Now for the rest of us…I have never bothered with an o’ring chain on my AG200s because I know how much power conventional o’rings can suck out of a small engine. I don’t know about you, but if I have a bike with less (waaaaaaaay less!) than 20 HP out the back wheel then I don’t want to let any of that go! The AG doesn’t have much horsepower to start with so sucking a little bit out with an o’ring chain wont do it any favours. I also believe if you look after the chain guard properly then it will do nearly as much to protect the chain as any o’ring will.

Some of these new, low friction X ring chains might work better for the AG but once again, vigilance and preventive maintenance, in my opinion, will prevent the need. There is no horsepower to stretch the chain, so if you keep it adjusted, lubed and relatively clean, which the factory enclosure will do, then you are safe with a conventional chain. Spend the money you saved on chain lube and live happily ever after!

Cheers

AGman

ADV rider forum thread…

Have been getting a few hints from visitors to expand my horizons and make it easier for people to add to the discussion on the AG200. A forum may be coming in the future and not everyone is a fan of the current social media options so I’m thinking a thread on ADV forums is probably a good compromise for now…it was suggested by one of the guys who has left a comment here; Richard who is planning an epic African trip on his AG200.

I don’t know why I didn’t think of this, bit of a seniors moment I suppose! I would guess that most readers here would probably be members on the forum, or would at least know of it’s existence. Maybe I was a bit intimidated by the hardware on this thing but hey, if the DR200 can be represented then I’m sure we can!

So lets see what the AG200 can really do out there in the real world.

Check it out here.

Cheers

AGman

Oil change tips #2 Changing the oil.

OK…we haven’t got our hands dirty for a while so lets get something techy done –  the humble yet often overlooked oil change. Pretty simple really but there are a few little tips here that might work good for you and your AG. As Jamie Oliver says; lets tuck in!

First things first, take your bike out for a good thrash! That’s right, give it the berries! The oil is (or should be!) thick in the AG200 so make sure the oil is nice and hot. I use a procedure here that leans the bike over on both stands for a period of time so the hotter the oil is the longer it will flow well and therefore drain well.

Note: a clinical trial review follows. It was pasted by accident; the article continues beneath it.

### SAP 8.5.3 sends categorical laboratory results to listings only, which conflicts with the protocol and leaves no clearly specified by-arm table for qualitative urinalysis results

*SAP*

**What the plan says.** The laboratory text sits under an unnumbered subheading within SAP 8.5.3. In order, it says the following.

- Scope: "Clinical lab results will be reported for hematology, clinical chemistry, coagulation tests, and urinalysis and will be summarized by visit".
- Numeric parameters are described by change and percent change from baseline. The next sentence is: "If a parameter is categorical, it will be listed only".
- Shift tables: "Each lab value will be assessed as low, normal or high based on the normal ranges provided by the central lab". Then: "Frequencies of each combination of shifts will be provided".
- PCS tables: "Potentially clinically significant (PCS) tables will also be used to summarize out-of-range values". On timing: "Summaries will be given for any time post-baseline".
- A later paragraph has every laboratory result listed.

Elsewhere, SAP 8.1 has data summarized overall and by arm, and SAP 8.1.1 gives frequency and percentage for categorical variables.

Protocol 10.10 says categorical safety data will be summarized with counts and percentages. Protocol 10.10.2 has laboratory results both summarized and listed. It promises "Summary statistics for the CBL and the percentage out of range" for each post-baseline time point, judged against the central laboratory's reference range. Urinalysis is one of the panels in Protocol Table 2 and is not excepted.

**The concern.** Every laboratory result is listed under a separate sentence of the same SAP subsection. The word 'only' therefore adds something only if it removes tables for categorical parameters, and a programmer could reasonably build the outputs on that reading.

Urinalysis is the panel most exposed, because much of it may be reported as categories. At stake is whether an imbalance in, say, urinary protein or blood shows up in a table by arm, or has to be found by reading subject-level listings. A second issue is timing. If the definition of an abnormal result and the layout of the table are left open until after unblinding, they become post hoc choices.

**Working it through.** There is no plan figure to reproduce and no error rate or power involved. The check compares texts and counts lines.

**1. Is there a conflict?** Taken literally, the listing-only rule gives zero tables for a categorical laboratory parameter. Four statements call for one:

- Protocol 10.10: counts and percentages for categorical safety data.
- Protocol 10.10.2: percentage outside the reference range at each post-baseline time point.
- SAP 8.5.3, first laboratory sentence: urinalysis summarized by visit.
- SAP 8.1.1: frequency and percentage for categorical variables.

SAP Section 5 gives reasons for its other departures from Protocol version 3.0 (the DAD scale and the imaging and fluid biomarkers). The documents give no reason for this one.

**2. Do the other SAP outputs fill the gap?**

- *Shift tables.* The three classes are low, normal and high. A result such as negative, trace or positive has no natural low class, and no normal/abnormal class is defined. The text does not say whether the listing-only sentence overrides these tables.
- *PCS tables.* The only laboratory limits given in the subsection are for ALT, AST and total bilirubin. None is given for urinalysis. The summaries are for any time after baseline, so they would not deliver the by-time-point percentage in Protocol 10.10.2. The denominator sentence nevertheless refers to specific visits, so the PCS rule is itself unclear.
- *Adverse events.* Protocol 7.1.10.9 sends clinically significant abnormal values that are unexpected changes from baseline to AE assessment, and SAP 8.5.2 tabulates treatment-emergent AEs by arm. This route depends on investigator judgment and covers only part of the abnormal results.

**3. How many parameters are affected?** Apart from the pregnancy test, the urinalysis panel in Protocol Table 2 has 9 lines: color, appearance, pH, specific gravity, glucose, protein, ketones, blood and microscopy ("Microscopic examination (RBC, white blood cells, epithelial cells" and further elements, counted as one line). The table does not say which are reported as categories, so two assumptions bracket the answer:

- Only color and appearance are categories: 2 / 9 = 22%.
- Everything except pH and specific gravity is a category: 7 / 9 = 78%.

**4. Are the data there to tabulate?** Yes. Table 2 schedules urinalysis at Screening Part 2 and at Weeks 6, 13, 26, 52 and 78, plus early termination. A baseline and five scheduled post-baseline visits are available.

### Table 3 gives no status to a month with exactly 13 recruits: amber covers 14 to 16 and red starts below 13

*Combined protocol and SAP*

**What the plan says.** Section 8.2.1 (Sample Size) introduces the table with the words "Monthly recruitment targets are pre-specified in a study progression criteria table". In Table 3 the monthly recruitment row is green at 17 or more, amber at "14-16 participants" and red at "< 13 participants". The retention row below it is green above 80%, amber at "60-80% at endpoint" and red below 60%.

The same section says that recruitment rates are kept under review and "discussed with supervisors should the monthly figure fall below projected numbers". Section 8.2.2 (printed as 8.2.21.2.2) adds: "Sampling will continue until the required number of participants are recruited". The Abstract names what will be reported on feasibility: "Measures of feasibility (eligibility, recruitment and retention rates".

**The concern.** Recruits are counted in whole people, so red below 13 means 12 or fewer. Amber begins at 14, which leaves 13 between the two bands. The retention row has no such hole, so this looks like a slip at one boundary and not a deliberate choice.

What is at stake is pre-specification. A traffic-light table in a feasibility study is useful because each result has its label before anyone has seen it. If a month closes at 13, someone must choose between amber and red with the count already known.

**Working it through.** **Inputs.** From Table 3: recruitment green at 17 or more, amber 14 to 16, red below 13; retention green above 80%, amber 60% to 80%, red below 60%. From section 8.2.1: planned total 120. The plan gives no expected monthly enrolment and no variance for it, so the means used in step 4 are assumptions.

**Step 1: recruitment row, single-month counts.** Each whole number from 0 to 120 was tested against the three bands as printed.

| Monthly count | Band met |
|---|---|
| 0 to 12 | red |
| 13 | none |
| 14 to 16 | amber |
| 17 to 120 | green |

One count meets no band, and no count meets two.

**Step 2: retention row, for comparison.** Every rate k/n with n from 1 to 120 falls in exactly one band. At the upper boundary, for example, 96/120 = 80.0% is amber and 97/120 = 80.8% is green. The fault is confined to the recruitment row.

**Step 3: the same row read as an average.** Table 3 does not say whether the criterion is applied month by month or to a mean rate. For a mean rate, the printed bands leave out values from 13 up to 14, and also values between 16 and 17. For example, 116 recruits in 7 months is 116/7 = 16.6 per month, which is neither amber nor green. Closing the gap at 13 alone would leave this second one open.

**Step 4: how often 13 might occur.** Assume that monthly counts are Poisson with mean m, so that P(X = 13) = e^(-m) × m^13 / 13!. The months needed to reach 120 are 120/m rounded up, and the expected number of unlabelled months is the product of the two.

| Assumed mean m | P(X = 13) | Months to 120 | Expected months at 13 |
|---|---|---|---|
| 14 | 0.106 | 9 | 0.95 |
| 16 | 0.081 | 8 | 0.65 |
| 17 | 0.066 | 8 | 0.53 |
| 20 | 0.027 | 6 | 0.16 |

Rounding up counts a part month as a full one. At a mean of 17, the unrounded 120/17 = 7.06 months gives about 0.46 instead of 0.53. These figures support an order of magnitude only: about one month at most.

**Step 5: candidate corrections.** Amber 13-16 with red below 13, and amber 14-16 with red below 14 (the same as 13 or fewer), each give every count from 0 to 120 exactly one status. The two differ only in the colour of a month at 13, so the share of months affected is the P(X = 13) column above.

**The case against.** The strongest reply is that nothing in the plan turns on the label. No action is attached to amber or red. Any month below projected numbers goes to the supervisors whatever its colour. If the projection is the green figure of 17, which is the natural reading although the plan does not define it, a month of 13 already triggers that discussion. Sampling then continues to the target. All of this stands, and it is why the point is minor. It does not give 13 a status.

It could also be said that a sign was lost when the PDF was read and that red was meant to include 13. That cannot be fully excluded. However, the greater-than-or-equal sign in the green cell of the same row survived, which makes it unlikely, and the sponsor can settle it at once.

Remve drain capAfter you have set a new land speed record, get the AG into your shed and get it over on the right hand stand. This gives you easy access to the drain plug. Get yourself a 19mm single hex (go and see my discussion on the drain cap here) socket to release the drain cap and place something under the AG to catch the oil. You might have to juggle the gear lever to remove the cap and actually, you can remove the lever if you want because it does make things a lot easier and it’s only one 10mm bolt. If the cap feels like its going to give you pain removing it, give the end of your 19mm socket a firm tap with a hammer while on the cap to help loosen it.

When you get the cap loose and you feel it’s about to pop off, Drain oillean the bike over to the left side stand. Make sure you move the oil drop container to suit. Now you can totally remove the cap, spring and filter gauze and drain out that old Middle Eastern Gold. As the oil is draining on the left hand side, take the opportunity to remove the oil filter cover and the oil filter on the opposite side of the bike.

Filter housing screwsOn later bikes (’98 onwards) you will need to remove theFilter housing2 two top 8mm hex bolts and the lower 5mm Allen bolt. Older bikes use Philips (see at left) on the top two bolts. Remove the cover carefully and pay careful attention to the rubber o’rings under the cap. If they look daggy, replace them. Pull out the filter and have a good look at it, I have discussed in other posts about the filter specifics so if you think it looks dodgy, replace it. If it looks OK give it a wash, remove the metal from it and it’s ready for another service interval.

While the oil is draining and the bike is on the left side stand you might asFilter cove2 well have a good look in the filter housing and give it a bit of a clean out with a rag. Oil would of dribbled down the casing after removing the filter cover anyway so while you have the rag handy you might as well clean out the cavity or filter housing.

Drain capWhen the old oil slows to a drip out of the left side oil drain, lean the bike over to the right hand stand. Make sure you shift the drain container to suit the oil drain. A bit of oil drain might pick up but probably not. The oil is draining internally as you will see later. Take this opportunity to have a good look at the drain cap. Is the o’ring OK? If not replace it. Now give the cap a good clean, remove the o’ring and have a really good look at it. Most people do it up too tight, even Yamaha do it up too tight! It can easily crack around the edges near the o’ring grove. Yamaha specifies 43Nm for it and that, in my humble opinion, is crazy talk! It’s at least 10Nm too tight.

OK, the bike has been over on the right side stand for ten minute or so right? Time to lean it over on the opposite stand. Get ready to move the catch tray, more oil will start to drain. I like to combine the oil drain with a few other maintenance jobs (valve clearances?) so you have the time to go left and right on the two stands for an extended period. If you don’t have the time then fine, a couple of times back and forward will do the trick.